Legions of traveling execs and salespeople, already armed with laptops, palmtops, and cell phones, are about to get a new gadget that gives new meaning to the term "road warrior"--a personal computer for their cars. It won't need a keyboard because it responds to voice commands. So you can use it without taking your eyes off the road.
Cars have long contained many microcomputers. But these chips churn away invisibly under the hood, behind the dashboard, inside the stereo. While the new car PCs can't handle spreadsheets, they can read your E-mail to you on the way to work, then translate your spoken reply into text and send it off. The road PCs can also use your address book to dial a contact when you tell it to, then help you find your way to that person's office.
The first such system, from Japan's Clarion Co., will hit the market in April. For $1,299, you'll get not only the usual AM/FM stereo and CD player but also a system that responds to voice commands and talks back. To link its built-in address book to a cell phone for voice-activated calls, you'll have to spend an extra $150. Other options include pager alerts and a Global Positioning System (GPS) for pinpoint navigation (table). Buying them all will jack the price up to $2,250.
CHIP POWER. Still, it's a bargain. "That's essentially the price of either a high-end sound system or a stand-alone GPS," says Robert A. Enderle, a computer analyst at Giga Information Group in Santa Clara, Calif. Clarion can offer both, he adds, because "the peripherals leverage the power of the chip in the PC."
Carmakers and Clarion's rivals aren't far behind. In February, Nissan Motor Co.'s Infiniti unit will show off a concept car at the Chicago Auto Show. Its PC will add a TV and a video-game player for back-seat passengers. Ford Motor Co. will start installing PCs later this year. "It's a huge opportunity to make people more productive," says Michael J. Maloney, director of multimedia business at Ford's Visteon Automotive Systems in Dearborn, Mich. "It will eventually be in all but the cheapest cars."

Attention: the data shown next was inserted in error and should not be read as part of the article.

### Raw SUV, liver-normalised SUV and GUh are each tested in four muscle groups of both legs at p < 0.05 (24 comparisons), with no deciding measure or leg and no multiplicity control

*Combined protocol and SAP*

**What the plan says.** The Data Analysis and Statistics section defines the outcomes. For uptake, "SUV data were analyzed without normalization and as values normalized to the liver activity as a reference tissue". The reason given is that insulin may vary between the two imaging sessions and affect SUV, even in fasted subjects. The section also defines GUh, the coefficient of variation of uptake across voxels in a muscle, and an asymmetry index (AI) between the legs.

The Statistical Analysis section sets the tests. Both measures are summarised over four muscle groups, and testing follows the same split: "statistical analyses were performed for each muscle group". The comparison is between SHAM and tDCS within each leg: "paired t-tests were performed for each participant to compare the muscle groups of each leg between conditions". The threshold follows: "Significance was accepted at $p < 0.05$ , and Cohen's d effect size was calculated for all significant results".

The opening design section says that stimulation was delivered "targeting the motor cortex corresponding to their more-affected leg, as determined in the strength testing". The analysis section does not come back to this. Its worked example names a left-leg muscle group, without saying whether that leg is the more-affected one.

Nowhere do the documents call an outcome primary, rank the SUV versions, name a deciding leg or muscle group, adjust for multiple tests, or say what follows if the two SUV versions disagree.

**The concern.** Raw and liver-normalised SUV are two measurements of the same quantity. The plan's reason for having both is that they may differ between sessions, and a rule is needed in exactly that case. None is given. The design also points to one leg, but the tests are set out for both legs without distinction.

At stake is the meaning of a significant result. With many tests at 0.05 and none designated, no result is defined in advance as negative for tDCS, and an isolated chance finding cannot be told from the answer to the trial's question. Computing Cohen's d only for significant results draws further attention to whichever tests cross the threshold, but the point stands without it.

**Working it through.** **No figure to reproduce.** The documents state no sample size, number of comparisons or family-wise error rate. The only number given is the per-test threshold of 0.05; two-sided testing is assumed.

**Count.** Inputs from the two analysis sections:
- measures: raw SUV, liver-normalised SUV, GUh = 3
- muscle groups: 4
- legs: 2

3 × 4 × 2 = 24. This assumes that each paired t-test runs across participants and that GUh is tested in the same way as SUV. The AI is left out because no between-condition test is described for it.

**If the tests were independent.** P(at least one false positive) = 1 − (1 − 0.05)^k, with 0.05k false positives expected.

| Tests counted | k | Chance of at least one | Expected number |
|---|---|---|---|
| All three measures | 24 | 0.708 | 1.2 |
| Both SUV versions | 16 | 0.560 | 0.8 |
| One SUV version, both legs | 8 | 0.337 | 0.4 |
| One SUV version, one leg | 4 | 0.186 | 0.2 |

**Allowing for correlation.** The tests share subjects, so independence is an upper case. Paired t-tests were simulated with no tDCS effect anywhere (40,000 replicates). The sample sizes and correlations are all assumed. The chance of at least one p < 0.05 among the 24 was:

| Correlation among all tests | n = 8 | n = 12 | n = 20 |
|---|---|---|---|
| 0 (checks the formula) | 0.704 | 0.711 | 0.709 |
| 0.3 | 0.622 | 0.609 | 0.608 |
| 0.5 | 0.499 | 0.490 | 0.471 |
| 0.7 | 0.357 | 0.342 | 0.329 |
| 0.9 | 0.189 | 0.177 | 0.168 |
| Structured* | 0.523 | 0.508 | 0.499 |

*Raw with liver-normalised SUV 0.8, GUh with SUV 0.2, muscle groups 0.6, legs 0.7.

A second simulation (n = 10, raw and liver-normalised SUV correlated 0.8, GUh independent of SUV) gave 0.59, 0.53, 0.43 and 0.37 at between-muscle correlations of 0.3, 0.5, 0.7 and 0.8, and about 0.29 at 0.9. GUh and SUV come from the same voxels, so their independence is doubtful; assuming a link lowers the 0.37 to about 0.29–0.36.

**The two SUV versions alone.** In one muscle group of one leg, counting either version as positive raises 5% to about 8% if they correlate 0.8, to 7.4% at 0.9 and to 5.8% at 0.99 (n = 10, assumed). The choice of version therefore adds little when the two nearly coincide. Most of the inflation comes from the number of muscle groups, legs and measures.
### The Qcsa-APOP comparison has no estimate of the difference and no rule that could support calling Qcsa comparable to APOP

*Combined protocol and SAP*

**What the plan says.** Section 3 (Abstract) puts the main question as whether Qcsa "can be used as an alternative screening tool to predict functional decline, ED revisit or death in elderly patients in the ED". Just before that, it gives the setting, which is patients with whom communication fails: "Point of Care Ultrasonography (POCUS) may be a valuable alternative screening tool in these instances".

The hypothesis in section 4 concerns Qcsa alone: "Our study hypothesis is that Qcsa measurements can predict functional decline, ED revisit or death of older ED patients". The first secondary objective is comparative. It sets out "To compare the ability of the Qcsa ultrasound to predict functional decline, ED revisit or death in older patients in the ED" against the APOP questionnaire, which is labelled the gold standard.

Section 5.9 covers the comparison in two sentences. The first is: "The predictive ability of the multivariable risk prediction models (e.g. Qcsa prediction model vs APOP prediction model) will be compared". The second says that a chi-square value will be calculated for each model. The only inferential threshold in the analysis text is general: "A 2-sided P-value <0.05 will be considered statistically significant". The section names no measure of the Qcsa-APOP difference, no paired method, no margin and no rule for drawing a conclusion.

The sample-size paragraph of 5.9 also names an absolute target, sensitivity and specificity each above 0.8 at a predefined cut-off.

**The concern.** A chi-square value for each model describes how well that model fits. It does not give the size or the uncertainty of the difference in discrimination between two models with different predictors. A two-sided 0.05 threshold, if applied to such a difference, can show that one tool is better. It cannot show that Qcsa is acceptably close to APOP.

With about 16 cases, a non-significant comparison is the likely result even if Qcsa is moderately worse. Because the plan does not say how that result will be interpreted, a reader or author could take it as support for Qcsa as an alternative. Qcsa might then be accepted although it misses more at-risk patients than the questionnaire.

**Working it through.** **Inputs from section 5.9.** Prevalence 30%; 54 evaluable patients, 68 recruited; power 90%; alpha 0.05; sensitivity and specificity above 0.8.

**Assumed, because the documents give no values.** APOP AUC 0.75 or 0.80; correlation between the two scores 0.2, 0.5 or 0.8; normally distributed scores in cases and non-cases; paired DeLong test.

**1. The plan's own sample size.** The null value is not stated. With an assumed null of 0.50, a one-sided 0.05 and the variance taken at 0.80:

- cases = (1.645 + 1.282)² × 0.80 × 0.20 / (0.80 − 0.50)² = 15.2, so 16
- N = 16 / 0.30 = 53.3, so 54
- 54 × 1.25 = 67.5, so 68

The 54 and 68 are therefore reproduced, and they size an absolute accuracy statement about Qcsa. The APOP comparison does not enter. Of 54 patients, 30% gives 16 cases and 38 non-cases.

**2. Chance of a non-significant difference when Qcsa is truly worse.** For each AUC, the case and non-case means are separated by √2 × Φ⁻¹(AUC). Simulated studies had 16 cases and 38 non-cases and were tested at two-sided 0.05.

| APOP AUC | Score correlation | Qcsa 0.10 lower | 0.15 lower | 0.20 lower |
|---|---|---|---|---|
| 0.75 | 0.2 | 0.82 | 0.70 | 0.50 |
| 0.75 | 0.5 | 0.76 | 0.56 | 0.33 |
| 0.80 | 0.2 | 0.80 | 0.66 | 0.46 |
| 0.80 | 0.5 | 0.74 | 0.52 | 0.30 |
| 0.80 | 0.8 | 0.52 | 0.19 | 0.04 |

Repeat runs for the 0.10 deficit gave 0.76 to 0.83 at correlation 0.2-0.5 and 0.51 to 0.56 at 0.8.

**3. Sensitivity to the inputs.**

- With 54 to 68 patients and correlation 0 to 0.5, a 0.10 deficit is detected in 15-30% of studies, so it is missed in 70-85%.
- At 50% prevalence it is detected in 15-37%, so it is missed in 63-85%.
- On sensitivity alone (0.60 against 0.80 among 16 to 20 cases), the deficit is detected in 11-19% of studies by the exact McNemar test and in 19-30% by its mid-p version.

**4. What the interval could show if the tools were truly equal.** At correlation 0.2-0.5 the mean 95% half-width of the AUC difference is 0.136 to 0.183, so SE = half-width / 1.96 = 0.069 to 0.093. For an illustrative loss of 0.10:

The key to the low prices is an open standard, called Auto PC. In the past, if you bought a factory-installed sound system from Ford, you couldn't later add an aftermarket CD changer from Clarion--everything had to come from the same manufacturer. Now, all equipment that complies with Auto PC will work. It is a version of Microsoft Corp.'s Windows CE software.
At first, Microsoft was reluctant to participate. Two years ago, "they weren't really interested," says James E. Minarik, president of Clarion Sales Corp. in Gardena, Calif. But "all of a sudden," says Ford's Maloney, "Microsoft had a change in strategic direction."
Microsoft now seems to be trying to make up for lost time. It has forged alliances with more than a dozen auto makers and parts suppliers. "One of our visions is to take devices you know and love and make them better, and in the U.S., there's nothing that people love more than their cars," says Kathryn Hinsch, Microsoft's marketing honcho for Windows CE.
Early Auto PC systems will have a limited menu of information that can be received over the airwaves, such as traffic alerts, stock quotes, and E-mail contained in encoded broadcast signals from various subscription services. But makers expect the wireless-information business to explode as air time over cellular and personal-communications services gets cheaper.
The car-audio market needs a boost, and manufacturers are hoping Auto PC will be it. Sales of aftermarket gear plateaued at $1.8 billion in 1996. Since then, booming demand for home computers has been siphoning off money once spent on electronic gadgets in cars. Now, car-stereo makers aim to tap into that market, too. Given America's love affair with cars, road PCs could well end up being more pervasive than home PCs.